India's electronic imports may exceed overseas purchases of bullion

The surge in electronic imports is lead by smartphones and highlights the need to focus efforts on the Make in India Initiative to control these high electronics imports

Published Date
23 - Oct - 2015
| Last Updated
26 - Oct - 2015
 
India’s electronic imports may exceed overseas purchases of bulli...

India’s electronic imports could exceed the overseas purchases of bullion for the first time this year thanks to an increase in the import of smartphones. Estimates based on government data showed that the import of electronics surpassed those of gold and silver in the first six months of the current financial year. 

"There is bigger concern as real electronic imports are much more than what is captured. Electronic components of cars such as electronic gears are still not counted, else these would take the import figure to a much higher level," said Ajay Sahai, director general of the Federation of Indian Export Organisations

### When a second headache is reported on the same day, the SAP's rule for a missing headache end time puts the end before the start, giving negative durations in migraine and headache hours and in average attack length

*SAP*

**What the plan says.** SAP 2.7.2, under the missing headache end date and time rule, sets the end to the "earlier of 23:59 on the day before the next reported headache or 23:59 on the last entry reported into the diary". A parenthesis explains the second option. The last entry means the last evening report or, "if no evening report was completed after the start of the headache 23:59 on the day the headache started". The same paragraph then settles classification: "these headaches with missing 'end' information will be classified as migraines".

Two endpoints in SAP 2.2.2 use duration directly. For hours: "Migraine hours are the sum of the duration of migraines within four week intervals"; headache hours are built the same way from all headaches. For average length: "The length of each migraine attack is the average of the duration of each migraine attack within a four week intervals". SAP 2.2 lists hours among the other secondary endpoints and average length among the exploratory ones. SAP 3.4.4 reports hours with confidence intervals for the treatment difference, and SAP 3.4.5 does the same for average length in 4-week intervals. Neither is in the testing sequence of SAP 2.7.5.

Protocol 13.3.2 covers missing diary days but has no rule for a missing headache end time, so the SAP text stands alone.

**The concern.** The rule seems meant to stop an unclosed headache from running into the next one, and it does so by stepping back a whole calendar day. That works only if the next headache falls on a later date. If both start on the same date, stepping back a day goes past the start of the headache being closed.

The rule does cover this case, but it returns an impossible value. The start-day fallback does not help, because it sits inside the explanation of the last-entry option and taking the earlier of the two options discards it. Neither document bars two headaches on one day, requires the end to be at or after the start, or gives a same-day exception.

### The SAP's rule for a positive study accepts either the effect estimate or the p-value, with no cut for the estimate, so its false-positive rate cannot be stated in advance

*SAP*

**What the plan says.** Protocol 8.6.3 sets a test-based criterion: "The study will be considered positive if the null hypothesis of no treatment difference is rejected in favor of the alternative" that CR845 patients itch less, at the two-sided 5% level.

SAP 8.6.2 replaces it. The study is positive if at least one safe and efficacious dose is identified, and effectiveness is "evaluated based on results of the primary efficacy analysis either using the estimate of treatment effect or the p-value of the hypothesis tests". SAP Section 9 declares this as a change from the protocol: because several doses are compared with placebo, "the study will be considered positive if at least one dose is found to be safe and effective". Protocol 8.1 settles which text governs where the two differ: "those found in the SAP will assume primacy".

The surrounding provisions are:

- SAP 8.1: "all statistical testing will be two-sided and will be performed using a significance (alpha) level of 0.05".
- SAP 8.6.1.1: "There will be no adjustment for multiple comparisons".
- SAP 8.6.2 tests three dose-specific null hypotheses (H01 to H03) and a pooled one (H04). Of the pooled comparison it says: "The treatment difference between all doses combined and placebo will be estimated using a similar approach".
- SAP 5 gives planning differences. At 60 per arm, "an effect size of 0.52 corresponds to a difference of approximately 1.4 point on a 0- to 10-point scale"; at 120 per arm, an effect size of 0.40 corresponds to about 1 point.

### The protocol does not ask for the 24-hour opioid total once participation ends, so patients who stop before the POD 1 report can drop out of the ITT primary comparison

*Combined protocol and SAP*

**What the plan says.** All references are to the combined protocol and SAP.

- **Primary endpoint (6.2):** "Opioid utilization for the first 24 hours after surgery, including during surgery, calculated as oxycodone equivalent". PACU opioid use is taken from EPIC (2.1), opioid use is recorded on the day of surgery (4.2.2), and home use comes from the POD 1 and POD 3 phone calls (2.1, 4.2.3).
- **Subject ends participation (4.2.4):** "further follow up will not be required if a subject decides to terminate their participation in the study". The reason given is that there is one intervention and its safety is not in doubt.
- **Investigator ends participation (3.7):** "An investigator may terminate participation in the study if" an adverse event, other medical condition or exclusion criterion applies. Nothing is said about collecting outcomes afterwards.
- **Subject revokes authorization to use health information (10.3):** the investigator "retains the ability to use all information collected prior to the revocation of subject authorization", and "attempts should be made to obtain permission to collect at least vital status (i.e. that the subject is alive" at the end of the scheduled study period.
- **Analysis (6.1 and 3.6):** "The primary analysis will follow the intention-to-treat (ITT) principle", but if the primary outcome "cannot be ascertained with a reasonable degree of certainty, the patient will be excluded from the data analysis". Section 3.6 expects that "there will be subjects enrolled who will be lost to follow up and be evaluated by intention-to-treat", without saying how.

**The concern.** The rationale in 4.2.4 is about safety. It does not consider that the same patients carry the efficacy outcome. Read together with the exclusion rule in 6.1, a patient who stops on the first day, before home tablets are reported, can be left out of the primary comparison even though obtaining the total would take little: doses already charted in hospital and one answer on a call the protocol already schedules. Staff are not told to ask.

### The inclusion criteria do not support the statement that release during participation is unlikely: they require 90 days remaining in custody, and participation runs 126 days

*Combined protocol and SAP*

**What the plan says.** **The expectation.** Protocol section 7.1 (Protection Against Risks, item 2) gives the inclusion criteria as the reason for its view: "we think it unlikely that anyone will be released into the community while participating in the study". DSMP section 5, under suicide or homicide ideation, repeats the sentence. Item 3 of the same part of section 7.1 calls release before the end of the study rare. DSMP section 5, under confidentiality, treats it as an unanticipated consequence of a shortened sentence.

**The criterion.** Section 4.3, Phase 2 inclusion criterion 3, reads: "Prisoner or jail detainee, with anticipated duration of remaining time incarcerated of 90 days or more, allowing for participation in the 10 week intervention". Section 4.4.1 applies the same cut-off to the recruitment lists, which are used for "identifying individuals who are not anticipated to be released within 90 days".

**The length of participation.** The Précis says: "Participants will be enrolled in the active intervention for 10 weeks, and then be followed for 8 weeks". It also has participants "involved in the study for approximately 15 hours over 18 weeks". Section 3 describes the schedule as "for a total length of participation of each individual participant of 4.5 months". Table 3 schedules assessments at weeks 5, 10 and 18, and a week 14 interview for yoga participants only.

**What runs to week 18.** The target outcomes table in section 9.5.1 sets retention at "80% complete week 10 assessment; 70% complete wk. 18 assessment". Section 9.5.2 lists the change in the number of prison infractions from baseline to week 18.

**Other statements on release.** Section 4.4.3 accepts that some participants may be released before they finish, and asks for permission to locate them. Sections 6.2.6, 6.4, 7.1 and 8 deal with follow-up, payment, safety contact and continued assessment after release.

India is one of the fastest growing consumers of electronics globally. Domestic production of electronic goods was $31 billion during 2014-15. Electronic imports grew from $2.85 billion in May to $4.38 billion in September. This growth was led by a sharp rise in purchases of integrated chips, personal computers, and more. In April-August, mobile phone imports were pegged at $2.4 billion. The import of such large quantities of electronics questions the success of the government's target of ‘net zero imports’. It also highlights the need to direct the focus of the Make in India initiative on the electronics sector.

Director of Ahuja Radios, Suresh Madan said, “The government talks of 'Make in India' but there is no change in labour laws or improvement in transportation and power availability that can encourage small and medium enterprises, which value add to imported goods to the order of 400-500 per cent.” He also cited the removal of a 2 per cent incentive for electronic hardware exports to the EU, the US, and India’s neighbours as the reason why his company’s overseas sales contracted by 35 per cent in the past six month. India sells $1.8 billion worth of components abroad with Europe being the top destination. The industry also criticises the inverted duty structure that hinders domestic manufacturing. For example, the import of microphones has zero duty, but its components attract a duty of 7.5 - 10 per cent. 

Source: ET Retail

Shrey PachecoShrey Pacheco

Writer, gamer, and hater of public transport.